NL: Right. They're in all kinds of ways trying to tell us something they know better than we do.

MR: Norman, I loved when you brought up the one percent. Being that you are deeply entrenched in a lot of the viewpoints and philosophies you present on your TV shows, how do you feel about what's going on? It's got to bug you a little, no?

NL: I'm a product of World War II. I flew fifty-two missions with the fifteenth air force and I came home to an America who had just won an impossible war. The country really collected; what they called Rosie The Riveter, that equivalent was in every aspect of American life. This country worked like it never worked before or since and we won that war. Then we were decent enough and smart enough, saw the future well enough to invest in The Marshall Plan to help the world get back on its feet. But then we started to believe our press and we became quite inflated and too much in love with ourselves. Suddenly, America was God's gift to the world and we lost track of who we were and didn't see ourselves realistically. I saw that first when the American motorcar was--I love this expression--"the standard of the world." You go to a movie on a Saturday in those years and whenever you saw a leader of a country stepping out of an automobile, he was stepping out of a Cadillac or a Chrysler or a Lincoln, an American product. In those years, we were hosing down and waxing the car in the driveway. The romance with the American motorcar was just immense; it was the symbol of who we were. Then suddenly, there's the Volkswagen, the little car company from Germany, and then suddenly, there's a little company coming from Japan and it's clear that we've got to go smaller in order to keep up. But we don't. We go bigger. In comes the SUV and everything else. There were some young people, I among them, who saw Detroit destroying itself.

When I came into television a few years after that, I started to realize that the broadcasters were now network executives. When we talked about broadcasters, the news was becoming a profit center. Tchaikovsky was never again going to play, there was an NBC orchestra. Things were changing, and after the news became a profit center, so did every aspect of the tube. The name of the game suddenly changed to "a hit Tuesday night" at the expense of every other value. Along with that, you can't point to anybody who invented this, but we morphed into a capitalist culture where every corporation had to do better this quarter than the last. There's nothing in life that suggests anything can grow forever, but that's not the way we are seeing it today. If you're a corporation, you're going to make more money this quarter than the last. But that's always short term, and I think that whole culture became a short term. Just to carry the television metaphor further, there were like twenty-two or twenty-six shows when we first started, and they didn't do reruns, they had summer shows. Summer replacements is how Jack Carter got started, that's how a number of things got started. Then they found tape and now they can sell the stuff they already did but maybe you haven't seen or it's the summer so you'll see it again. Everything changed that way. We think so much in the short term today there is no sense of the long term.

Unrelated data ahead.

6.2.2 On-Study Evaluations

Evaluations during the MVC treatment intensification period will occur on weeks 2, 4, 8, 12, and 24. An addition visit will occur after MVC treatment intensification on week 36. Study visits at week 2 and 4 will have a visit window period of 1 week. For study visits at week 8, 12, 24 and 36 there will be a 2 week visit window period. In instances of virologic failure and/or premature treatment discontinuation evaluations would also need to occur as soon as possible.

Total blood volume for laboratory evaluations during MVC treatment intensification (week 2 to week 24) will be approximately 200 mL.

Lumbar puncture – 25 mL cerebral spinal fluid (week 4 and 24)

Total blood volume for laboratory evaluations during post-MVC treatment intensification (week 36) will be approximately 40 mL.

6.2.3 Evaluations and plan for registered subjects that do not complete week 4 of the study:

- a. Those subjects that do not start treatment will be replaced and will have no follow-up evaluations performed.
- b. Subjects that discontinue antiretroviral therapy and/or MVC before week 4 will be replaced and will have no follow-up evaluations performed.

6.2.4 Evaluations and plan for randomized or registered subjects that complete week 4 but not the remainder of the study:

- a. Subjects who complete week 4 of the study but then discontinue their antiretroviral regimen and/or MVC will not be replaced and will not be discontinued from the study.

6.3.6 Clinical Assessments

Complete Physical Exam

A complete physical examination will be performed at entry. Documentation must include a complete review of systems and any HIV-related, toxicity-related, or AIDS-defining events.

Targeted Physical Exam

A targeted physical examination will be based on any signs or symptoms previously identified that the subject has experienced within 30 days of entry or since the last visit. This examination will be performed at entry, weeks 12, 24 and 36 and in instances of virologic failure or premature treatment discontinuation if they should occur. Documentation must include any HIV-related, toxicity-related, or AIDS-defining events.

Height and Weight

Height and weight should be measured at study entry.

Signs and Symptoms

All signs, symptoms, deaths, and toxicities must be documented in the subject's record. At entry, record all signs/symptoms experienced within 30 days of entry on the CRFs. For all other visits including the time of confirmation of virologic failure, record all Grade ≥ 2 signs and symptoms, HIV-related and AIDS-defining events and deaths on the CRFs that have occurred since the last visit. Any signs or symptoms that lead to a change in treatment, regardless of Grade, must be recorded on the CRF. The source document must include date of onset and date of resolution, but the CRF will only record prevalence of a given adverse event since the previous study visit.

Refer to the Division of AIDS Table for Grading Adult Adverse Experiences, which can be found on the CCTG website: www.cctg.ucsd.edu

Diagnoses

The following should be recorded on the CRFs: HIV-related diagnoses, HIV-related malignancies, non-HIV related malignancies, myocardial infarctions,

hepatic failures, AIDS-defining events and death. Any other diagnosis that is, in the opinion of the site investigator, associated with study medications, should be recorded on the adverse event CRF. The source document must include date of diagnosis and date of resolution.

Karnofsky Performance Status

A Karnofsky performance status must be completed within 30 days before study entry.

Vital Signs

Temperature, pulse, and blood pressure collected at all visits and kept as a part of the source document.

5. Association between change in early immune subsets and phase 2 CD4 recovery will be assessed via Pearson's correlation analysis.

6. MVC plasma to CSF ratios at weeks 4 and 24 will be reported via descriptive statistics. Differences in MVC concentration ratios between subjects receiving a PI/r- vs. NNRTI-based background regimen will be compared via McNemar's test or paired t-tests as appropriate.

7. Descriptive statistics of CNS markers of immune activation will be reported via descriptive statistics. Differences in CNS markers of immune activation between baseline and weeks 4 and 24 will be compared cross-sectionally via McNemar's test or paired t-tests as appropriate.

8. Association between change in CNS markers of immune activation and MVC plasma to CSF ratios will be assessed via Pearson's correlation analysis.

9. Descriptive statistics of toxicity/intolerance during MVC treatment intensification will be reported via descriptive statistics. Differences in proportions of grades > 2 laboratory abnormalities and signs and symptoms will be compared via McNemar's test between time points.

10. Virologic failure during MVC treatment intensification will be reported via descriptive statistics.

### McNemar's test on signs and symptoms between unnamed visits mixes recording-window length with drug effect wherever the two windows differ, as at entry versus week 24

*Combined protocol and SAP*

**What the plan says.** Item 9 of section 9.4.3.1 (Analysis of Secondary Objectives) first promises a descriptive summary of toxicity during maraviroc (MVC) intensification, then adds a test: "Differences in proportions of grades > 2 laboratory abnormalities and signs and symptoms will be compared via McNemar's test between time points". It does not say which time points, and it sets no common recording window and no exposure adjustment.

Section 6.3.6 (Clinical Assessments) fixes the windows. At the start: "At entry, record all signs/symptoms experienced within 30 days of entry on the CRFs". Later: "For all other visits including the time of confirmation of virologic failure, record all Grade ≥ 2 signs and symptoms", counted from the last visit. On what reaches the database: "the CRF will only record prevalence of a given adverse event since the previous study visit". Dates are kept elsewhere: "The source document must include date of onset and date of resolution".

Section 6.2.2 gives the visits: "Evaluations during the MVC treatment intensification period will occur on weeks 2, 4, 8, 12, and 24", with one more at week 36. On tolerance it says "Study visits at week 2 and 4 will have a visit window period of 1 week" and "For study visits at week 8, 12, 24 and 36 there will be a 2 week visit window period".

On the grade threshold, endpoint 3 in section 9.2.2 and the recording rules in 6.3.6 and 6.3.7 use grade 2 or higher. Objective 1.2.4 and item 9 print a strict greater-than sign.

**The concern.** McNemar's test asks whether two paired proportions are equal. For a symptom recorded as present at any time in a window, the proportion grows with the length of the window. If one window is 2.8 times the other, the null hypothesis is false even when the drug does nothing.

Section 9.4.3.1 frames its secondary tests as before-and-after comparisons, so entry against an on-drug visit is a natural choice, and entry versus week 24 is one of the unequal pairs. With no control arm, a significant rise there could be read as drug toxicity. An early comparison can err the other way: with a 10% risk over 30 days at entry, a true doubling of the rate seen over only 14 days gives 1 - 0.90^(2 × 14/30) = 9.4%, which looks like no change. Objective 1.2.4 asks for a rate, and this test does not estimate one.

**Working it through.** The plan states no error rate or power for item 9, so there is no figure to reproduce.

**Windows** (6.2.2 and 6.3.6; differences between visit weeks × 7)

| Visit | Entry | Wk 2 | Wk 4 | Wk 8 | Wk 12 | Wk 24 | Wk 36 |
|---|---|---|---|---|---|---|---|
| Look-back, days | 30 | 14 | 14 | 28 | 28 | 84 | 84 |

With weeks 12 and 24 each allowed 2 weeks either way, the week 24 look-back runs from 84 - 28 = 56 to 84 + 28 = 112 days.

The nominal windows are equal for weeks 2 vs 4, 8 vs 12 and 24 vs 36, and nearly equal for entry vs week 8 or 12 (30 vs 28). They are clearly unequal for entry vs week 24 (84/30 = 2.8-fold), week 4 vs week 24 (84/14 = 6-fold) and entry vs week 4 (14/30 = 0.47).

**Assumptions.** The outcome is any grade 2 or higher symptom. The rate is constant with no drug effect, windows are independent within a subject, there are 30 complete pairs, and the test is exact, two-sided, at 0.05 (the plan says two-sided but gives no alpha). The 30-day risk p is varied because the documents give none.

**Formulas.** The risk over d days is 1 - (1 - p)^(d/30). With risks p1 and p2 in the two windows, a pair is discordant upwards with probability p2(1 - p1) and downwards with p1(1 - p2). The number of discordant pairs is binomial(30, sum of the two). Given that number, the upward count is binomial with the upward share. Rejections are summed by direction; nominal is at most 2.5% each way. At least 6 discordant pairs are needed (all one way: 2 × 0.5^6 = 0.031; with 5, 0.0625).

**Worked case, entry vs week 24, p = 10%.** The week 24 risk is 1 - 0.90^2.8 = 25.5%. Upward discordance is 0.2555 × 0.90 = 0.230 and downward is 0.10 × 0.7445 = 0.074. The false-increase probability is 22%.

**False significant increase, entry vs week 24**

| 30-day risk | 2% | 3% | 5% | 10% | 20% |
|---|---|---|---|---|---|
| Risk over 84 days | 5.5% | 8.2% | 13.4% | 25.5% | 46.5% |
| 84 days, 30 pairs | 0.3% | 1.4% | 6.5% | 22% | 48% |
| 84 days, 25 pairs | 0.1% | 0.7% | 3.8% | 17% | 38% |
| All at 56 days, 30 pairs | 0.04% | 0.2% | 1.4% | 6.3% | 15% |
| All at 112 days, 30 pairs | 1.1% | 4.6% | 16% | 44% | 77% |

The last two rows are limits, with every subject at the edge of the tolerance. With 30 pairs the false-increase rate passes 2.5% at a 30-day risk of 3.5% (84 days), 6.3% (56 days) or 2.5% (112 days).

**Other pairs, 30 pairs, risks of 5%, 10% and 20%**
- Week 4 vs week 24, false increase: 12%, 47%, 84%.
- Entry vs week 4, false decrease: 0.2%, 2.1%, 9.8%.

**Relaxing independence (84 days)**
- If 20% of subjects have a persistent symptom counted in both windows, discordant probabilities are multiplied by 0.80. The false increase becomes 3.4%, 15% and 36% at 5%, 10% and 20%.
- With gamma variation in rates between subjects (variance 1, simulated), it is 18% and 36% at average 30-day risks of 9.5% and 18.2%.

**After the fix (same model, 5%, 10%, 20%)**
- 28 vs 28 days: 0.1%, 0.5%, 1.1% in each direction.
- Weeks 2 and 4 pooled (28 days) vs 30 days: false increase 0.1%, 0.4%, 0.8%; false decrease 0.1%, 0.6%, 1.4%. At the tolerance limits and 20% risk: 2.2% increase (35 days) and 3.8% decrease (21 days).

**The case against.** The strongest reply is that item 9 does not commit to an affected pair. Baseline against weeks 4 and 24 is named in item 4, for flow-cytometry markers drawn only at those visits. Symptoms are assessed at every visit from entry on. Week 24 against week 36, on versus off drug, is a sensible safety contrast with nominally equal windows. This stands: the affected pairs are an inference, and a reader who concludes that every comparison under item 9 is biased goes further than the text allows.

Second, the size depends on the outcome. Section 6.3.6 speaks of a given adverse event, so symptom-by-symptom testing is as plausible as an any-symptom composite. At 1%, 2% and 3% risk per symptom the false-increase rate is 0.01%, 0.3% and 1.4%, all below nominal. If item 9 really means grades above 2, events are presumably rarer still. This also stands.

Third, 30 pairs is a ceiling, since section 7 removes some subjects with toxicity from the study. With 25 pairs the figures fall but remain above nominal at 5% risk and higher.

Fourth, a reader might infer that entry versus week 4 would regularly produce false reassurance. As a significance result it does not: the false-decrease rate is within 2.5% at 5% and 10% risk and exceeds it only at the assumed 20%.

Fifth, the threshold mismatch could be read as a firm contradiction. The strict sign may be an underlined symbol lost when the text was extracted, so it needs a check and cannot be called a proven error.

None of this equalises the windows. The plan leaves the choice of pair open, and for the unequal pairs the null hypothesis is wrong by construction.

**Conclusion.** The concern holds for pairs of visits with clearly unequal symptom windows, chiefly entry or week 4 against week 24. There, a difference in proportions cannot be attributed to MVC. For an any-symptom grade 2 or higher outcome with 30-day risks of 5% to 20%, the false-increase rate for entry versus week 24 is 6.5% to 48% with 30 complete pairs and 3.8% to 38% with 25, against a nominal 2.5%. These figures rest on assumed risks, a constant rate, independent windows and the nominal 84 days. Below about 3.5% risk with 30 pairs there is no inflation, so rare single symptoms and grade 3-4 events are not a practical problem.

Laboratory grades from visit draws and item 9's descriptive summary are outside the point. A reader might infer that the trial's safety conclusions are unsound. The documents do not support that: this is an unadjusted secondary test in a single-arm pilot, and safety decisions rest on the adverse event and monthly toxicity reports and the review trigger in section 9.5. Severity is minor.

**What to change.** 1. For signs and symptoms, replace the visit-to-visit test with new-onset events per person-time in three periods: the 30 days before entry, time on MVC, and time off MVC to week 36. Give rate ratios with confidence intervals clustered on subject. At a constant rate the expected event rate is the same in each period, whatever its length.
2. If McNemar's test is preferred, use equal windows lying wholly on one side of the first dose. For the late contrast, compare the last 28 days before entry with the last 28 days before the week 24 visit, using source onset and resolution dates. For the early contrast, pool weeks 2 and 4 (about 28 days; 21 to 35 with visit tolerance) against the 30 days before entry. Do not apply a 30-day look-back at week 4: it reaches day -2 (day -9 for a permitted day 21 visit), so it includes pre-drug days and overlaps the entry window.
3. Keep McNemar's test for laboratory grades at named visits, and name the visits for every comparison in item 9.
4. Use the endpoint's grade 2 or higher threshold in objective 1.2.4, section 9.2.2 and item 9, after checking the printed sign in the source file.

MR: Is there any shot of the long term coming back? Not to be a pessimist, but some say it would take a disaster.

NL: I don't like to talk about disaster. I wake up in the morning and I have hope. We have to find our way out. We have to start seeing some of this and grope our way out of it. We've certainly got to start thinking in the long term, because it's clear we're losing great ground.